ISRO has released a second global image of Mars from the Mars Colour Camera on Mars Orbiter Mission, and just below the center of it is Gale crater, home to Curiosity. Gale is easy to spot from its very dark floor forming two horns that cradle Gale's central mountain, and the dark streak that runs out of the crater toward Terra Cimmeria to the south. Gusev crater, and the silent Spirit rover, are also in the photo -- look at the context map below to help you pick it out.
Here's a screen cap from the Mars Globe app to help you find your way around the image. The global view doesn't look quite the same because Mars Globe is simulating the view from significantly closer -- about 7000 kilometers away -- so there are features that disappear around the edges of the disk on the Mars Globe simulation that are visible on the disk in the much more distant Mars Orbiter Mission photo. (In particular, in the photo above you can see the great shield of Olympus Mons right at the edge of the disk at upper right, but it's not visible in the map below because the viewpoint is too close.)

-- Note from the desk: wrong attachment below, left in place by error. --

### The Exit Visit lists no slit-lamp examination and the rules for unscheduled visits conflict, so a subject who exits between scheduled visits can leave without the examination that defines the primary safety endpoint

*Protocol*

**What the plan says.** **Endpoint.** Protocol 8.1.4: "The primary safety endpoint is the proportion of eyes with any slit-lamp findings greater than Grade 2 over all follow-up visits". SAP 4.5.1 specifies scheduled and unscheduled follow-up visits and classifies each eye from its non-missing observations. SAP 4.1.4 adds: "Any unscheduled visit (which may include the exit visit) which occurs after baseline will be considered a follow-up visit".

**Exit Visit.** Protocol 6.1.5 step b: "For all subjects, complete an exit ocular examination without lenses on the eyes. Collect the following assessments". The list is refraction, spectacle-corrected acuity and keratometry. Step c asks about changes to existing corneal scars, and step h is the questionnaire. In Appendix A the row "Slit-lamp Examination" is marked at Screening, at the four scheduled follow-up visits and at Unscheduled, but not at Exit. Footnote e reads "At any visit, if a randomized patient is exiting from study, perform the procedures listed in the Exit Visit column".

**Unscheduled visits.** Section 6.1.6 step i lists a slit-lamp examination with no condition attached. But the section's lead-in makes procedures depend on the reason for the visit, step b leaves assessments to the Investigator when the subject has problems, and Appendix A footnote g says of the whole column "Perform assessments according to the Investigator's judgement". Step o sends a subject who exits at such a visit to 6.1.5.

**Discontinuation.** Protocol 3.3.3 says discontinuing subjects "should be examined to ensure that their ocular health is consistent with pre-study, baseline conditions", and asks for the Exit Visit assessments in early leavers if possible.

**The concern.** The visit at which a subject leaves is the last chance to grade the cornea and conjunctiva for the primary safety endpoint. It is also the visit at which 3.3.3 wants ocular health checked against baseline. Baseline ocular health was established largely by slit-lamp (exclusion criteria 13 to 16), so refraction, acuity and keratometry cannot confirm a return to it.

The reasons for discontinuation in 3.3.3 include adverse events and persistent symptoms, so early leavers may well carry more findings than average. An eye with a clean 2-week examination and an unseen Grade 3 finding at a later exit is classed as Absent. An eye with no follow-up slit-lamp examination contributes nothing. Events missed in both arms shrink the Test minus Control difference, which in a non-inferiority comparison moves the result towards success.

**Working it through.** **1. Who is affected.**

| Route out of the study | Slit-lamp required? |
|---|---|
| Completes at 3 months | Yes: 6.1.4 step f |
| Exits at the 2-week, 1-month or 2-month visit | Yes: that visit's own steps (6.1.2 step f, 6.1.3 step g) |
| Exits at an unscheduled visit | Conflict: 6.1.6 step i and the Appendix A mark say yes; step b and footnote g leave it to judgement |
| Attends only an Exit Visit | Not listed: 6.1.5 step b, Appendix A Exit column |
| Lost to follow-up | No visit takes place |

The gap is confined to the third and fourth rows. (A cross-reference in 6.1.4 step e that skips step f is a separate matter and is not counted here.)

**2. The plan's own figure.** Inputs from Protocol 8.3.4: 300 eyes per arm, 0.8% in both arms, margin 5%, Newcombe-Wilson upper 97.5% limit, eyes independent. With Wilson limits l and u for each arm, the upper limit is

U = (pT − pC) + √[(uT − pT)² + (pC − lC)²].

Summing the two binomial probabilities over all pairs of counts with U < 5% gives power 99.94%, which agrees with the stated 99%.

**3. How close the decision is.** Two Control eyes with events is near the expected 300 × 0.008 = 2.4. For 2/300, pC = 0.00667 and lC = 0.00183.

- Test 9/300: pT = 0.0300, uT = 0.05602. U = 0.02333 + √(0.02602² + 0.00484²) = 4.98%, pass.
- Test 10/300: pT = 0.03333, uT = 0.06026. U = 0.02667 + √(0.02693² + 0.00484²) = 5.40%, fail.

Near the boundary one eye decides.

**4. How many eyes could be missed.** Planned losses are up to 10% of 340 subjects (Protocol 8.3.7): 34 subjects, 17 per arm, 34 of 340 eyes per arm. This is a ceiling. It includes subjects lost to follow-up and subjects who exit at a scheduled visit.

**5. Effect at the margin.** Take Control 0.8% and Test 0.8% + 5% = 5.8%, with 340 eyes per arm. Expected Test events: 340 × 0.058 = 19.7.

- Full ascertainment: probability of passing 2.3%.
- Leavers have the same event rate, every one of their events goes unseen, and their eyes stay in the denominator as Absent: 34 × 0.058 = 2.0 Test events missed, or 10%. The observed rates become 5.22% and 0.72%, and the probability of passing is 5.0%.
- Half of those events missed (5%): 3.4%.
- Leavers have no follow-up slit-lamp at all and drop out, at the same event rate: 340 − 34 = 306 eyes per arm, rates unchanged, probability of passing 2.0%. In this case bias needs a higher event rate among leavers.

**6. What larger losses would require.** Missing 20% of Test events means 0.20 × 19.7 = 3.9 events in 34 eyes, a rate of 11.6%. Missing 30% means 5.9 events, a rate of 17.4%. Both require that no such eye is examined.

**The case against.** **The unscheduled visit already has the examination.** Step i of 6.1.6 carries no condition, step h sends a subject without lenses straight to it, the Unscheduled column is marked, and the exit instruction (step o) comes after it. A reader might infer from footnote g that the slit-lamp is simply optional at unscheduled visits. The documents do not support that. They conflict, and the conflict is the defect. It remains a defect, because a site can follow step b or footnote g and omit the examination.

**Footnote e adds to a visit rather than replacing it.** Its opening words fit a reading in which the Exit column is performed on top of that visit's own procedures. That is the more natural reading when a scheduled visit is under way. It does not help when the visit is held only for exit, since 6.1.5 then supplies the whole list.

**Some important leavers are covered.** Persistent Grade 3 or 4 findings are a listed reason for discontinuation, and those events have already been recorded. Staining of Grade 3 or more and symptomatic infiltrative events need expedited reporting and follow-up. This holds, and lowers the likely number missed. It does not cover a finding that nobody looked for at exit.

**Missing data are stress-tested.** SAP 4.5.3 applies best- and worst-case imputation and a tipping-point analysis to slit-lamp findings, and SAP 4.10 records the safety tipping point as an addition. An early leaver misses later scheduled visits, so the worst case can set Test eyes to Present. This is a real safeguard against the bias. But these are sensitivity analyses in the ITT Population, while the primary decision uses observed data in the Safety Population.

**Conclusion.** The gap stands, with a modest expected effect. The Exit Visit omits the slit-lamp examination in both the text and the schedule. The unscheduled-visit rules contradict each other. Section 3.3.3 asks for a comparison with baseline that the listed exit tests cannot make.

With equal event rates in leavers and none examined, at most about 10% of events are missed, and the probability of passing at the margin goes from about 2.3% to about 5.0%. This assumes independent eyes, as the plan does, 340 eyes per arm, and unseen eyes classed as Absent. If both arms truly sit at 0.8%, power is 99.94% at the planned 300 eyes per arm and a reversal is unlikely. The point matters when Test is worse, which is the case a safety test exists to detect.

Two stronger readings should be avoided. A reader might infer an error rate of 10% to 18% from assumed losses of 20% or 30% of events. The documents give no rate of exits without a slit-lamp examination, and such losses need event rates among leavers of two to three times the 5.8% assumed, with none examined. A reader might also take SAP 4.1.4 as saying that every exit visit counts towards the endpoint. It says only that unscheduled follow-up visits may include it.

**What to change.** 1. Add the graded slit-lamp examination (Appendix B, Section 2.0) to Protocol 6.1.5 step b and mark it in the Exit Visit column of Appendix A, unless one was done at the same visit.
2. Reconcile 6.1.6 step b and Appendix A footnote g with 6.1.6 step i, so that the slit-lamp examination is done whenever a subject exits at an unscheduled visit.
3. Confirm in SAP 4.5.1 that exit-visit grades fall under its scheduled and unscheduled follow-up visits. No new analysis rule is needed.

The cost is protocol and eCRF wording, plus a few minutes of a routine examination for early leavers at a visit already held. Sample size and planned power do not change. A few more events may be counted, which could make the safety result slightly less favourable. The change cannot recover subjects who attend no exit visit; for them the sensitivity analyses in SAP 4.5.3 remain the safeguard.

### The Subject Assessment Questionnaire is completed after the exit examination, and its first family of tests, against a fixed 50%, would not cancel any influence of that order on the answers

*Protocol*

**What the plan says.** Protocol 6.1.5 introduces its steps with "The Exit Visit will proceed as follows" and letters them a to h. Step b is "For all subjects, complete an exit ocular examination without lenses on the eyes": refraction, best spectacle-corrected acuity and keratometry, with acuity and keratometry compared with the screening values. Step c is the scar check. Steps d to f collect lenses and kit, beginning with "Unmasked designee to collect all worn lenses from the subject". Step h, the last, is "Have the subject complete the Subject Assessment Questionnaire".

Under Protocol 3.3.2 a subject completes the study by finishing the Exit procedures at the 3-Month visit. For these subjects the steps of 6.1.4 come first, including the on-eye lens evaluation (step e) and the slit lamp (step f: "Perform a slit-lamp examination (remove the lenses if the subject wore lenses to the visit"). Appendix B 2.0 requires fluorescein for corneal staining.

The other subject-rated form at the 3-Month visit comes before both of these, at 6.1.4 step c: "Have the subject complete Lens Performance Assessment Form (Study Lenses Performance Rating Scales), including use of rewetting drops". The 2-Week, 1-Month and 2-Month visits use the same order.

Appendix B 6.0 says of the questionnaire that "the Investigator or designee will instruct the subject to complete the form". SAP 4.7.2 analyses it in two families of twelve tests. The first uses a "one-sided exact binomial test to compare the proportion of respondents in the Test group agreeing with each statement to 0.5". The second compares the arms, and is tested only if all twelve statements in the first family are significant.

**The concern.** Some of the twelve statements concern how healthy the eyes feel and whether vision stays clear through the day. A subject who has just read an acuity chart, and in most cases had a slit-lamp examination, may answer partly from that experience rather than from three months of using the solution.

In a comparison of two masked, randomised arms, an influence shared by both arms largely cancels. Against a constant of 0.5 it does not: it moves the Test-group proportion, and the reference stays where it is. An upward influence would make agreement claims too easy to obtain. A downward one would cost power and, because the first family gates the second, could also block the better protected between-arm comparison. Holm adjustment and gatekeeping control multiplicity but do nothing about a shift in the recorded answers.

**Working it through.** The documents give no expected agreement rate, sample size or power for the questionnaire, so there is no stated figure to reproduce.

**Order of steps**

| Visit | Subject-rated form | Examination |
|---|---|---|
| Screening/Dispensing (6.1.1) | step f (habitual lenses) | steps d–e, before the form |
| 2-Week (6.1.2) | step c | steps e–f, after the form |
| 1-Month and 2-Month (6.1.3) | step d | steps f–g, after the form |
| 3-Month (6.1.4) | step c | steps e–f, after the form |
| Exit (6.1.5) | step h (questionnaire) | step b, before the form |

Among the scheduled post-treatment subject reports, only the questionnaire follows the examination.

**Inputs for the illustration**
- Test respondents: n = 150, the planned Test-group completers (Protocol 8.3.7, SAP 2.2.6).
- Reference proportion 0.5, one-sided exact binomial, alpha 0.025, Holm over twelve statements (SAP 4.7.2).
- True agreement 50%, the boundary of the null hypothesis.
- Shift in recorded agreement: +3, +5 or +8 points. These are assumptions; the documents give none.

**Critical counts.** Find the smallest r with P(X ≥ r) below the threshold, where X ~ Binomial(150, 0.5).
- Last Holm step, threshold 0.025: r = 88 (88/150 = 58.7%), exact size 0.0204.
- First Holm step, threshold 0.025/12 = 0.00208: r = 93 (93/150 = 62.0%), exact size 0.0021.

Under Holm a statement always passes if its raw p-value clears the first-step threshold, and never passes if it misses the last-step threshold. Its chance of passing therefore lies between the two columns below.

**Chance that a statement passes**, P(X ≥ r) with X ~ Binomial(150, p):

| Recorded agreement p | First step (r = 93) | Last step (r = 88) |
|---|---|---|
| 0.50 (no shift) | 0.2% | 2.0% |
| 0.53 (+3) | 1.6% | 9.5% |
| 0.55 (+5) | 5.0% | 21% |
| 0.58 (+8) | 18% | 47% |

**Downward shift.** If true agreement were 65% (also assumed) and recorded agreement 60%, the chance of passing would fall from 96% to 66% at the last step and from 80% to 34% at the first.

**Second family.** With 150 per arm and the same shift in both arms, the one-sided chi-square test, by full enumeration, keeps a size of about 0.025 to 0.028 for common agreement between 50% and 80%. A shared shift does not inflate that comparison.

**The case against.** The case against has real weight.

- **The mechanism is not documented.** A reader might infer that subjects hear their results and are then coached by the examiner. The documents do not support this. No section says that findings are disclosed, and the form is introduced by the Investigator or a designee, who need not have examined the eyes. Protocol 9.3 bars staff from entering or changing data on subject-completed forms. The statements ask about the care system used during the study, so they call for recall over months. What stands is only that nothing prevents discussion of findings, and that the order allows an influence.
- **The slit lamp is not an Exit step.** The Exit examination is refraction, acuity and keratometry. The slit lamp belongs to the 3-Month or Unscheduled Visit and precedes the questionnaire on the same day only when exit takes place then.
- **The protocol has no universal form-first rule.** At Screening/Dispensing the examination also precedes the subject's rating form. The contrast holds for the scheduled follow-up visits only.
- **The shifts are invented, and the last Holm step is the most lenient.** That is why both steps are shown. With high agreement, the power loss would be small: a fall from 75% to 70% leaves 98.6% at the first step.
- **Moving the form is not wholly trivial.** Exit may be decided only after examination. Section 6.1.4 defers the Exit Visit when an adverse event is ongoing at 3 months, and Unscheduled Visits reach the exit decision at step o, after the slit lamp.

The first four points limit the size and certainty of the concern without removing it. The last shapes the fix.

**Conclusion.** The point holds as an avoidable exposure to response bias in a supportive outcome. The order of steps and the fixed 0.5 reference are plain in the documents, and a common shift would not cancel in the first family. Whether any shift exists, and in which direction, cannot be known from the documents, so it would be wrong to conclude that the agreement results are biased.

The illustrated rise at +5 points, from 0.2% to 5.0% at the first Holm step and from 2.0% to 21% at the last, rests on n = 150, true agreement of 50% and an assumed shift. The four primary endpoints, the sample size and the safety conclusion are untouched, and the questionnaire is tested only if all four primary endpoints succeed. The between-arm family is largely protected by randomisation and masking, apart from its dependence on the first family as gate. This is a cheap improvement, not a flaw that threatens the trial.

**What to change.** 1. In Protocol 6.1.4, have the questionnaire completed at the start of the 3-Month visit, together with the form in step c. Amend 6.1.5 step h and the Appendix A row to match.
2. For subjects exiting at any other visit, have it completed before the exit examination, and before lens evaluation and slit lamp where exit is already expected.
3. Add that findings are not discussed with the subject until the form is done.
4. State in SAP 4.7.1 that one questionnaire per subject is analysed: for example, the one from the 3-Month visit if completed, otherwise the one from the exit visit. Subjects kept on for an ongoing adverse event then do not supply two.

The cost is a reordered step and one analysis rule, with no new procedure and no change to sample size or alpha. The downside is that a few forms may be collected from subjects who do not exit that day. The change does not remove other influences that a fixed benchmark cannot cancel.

This newly released global view of Mars is distinctly less red than the first one that came out of the mission a week ago. When a spacecraft first turns on its instruments, it may take a while to get the calibration right. It's been interesting to watch space enthusiasts on the Internet fiddle with the color in the first image in order to produce something that looks more pleasing to them. Most people agree that the original was too red (or, more precisely, that the blue channel was far too dark), but different people have produced different results based upon their judgment of what Mars should look like. Here are eight slightly different views of that one image of Mars:
I assume we'll be seeing some nicely processed versions of the new photo from the amateur community -- I'll post one here when I see one I like!